Science Fair Project Encyclopedia
Hemotoxins are toxins that destroy red blood cells (hemolysis), disrupt blood clotting, and/or cause organ degeneration and generalized tissue damage. The term 'hemotoxin' is to some degree a misnomer since toxins that damage the blood also damage other tissues. An injury due to a hemotoxic agent is often very painful, and permanent damage, such as loss of an affected limb, is possible even with prompt treatment.
Hemotoxins are frequently seen in venomous animals, such as pit vipers. Animal venoms contain enzymes and other proteins that are hemotoxic or neurotoxic or occasionally both (eg the Mojave rattlesnake and similar species). In addition to killing the prey, part of the function of a hemotoxic venom for some animals is to aid digestion. The venom breaks down protein in the region of the bite, making prey easier to digest.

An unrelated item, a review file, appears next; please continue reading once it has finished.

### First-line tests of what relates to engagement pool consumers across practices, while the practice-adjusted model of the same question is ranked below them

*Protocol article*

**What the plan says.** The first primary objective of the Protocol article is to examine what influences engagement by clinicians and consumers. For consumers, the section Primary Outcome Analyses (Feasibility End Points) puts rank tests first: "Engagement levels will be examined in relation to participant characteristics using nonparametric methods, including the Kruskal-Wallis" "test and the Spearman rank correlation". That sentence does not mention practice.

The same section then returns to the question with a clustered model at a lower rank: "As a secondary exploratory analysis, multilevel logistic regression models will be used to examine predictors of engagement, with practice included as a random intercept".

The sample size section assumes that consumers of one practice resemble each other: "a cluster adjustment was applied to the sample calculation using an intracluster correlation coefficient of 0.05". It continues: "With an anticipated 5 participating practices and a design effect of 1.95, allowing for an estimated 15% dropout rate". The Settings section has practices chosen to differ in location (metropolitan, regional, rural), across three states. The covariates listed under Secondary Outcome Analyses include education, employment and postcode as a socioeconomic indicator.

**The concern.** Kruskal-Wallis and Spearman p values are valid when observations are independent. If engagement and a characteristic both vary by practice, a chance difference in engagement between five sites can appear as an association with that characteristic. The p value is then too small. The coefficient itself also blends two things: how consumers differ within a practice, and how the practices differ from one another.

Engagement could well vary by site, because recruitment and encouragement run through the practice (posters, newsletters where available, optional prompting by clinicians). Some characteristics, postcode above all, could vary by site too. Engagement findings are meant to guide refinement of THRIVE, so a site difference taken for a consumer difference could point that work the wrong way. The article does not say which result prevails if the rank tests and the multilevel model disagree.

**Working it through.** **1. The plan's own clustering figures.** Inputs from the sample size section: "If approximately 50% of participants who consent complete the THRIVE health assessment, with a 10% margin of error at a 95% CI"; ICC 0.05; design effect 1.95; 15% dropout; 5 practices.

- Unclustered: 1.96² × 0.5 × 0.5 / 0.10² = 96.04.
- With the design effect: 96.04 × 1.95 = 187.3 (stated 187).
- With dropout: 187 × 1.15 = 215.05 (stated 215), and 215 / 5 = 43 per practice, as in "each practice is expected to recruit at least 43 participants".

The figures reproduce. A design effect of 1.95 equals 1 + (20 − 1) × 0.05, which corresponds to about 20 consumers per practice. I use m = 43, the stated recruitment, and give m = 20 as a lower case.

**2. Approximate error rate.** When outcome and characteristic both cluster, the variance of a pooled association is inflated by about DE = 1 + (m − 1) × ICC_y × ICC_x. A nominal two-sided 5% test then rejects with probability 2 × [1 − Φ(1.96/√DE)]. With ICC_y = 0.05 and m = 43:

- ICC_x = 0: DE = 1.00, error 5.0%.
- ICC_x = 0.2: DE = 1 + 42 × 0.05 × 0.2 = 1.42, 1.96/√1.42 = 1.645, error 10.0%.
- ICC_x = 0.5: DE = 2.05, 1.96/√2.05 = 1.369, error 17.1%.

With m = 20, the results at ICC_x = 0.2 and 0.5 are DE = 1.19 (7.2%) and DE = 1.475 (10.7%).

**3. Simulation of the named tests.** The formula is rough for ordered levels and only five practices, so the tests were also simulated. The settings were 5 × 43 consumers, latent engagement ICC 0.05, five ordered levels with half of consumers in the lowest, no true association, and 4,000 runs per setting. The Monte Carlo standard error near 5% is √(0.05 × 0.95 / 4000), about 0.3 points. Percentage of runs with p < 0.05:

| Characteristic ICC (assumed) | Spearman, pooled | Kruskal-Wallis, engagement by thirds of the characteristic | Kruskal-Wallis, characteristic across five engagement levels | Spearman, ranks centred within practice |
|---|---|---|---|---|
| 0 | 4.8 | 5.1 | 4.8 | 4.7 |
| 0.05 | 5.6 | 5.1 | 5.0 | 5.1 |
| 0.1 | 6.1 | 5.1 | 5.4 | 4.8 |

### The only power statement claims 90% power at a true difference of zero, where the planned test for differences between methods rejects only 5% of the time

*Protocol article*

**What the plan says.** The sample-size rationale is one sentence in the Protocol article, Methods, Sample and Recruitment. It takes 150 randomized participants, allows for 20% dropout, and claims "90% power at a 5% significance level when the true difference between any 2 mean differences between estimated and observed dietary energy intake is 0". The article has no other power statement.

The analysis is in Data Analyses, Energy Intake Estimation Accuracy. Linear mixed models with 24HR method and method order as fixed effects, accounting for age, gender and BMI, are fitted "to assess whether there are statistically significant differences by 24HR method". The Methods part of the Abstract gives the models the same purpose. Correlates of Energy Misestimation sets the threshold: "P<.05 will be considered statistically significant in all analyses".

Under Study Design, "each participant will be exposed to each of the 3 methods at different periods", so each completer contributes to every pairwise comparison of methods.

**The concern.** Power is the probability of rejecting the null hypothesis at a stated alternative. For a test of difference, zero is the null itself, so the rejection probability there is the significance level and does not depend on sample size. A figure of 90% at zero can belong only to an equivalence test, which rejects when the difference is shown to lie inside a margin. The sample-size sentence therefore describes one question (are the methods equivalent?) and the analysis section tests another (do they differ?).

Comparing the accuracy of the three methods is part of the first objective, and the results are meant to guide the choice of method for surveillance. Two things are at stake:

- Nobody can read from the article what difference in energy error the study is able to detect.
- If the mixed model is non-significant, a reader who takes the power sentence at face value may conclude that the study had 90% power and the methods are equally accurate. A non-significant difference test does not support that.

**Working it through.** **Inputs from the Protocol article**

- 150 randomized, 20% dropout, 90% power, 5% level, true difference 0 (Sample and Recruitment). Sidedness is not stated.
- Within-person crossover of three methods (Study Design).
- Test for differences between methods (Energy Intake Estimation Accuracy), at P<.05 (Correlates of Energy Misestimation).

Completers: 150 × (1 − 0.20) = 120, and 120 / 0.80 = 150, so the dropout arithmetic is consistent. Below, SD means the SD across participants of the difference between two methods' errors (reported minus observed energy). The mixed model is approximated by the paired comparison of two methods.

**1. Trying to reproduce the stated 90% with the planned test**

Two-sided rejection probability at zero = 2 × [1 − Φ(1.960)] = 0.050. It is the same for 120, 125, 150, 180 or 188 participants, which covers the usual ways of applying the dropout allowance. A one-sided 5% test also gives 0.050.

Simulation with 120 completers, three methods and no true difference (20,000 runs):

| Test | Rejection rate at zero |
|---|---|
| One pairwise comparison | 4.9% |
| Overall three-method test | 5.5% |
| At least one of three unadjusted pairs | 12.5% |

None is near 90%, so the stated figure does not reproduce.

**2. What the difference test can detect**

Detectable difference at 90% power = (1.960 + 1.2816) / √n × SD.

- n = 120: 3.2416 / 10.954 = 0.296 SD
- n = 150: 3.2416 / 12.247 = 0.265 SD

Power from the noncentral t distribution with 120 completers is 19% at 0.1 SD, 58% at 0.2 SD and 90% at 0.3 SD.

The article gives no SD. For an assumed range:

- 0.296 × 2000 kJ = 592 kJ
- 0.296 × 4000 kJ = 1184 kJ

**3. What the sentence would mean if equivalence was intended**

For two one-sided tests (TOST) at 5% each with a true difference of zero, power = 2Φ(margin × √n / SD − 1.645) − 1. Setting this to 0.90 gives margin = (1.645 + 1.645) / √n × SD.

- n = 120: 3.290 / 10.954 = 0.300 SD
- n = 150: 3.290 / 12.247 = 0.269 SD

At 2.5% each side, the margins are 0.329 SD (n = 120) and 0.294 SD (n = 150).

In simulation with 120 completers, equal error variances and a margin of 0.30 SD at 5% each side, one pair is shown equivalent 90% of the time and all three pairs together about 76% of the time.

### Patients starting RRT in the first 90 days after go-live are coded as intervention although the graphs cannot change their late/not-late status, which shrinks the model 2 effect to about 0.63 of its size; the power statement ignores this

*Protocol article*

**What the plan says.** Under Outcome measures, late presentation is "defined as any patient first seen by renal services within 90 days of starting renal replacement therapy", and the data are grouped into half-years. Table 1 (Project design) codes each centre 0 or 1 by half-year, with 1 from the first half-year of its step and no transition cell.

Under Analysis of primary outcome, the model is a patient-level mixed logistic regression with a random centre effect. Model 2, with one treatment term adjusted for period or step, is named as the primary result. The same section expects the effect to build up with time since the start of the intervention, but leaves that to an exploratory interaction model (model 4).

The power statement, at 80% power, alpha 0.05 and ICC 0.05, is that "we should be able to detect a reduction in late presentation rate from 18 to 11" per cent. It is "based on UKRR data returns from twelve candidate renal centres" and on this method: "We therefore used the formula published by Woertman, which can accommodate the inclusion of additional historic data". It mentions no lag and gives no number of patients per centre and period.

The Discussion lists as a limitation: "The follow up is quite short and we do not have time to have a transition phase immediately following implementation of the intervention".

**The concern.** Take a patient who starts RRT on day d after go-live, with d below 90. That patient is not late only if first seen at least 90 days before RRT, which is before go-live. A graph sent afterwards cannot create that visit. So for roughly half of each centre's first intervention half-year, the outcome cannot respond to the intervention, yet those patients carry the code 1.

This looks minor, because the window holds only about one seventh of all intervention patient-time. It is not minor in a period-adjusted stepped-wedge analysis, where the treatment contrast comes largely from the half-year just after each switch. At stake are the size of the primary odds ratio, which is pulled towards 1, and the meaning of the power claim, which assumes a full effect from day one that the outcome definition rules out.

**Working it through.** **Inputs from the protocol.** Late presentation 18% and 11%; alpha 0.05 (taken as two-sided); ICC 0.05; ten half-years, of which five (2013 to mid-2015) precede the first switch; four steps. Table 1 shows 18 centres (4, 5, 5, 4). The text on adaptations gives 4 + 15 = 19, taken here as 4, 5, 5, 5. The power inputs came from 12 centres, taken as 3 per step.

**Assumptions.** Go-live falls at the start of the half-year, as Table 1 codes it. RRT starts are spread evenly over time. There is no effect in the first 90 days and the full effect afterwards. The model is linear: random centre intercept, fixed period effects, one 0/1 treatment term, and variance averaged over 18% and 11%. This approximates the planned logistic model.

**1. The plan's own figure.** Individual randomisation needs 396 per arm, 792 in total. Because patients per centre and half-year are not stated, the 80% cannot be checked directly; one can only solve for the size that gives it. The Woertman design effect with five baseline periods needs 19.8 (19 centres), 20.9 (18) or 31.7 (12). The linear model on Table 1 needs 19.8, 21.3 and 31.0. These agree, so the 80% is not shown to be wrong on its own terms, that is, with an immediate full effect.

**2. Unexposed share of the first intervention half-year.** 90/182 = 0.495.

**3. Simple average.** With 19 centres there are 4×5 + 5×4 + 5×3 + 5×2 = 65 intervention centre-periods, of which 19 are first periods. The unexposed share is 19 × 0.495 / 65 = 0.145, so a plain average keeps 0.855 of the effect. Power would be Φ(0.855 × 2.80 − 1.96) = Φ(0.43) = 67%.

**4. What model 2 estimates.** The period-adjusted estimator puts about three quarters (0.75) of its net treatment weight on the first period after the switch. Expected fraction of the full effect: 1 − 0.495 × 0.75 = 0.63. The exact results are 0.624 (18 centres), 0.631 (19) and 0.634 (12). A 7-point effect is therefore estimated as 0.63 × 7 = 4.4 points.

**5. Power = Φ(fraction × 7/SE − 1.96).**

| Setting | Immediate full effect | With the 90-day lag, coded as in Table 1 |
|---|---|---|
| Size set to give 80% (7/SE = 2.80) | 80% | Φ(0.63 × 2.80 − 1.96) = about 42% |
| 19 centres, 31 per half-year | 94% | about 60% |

Hemotoxins are used in a diagnostic setting for studies of the coagulation system. Lupus anticoagulans is detected by changes is the "Dillute Russell Viper Venom Time" (DRVVT), which is a laboratory assay based on - as its name indicates - venom of the Russell Viper.
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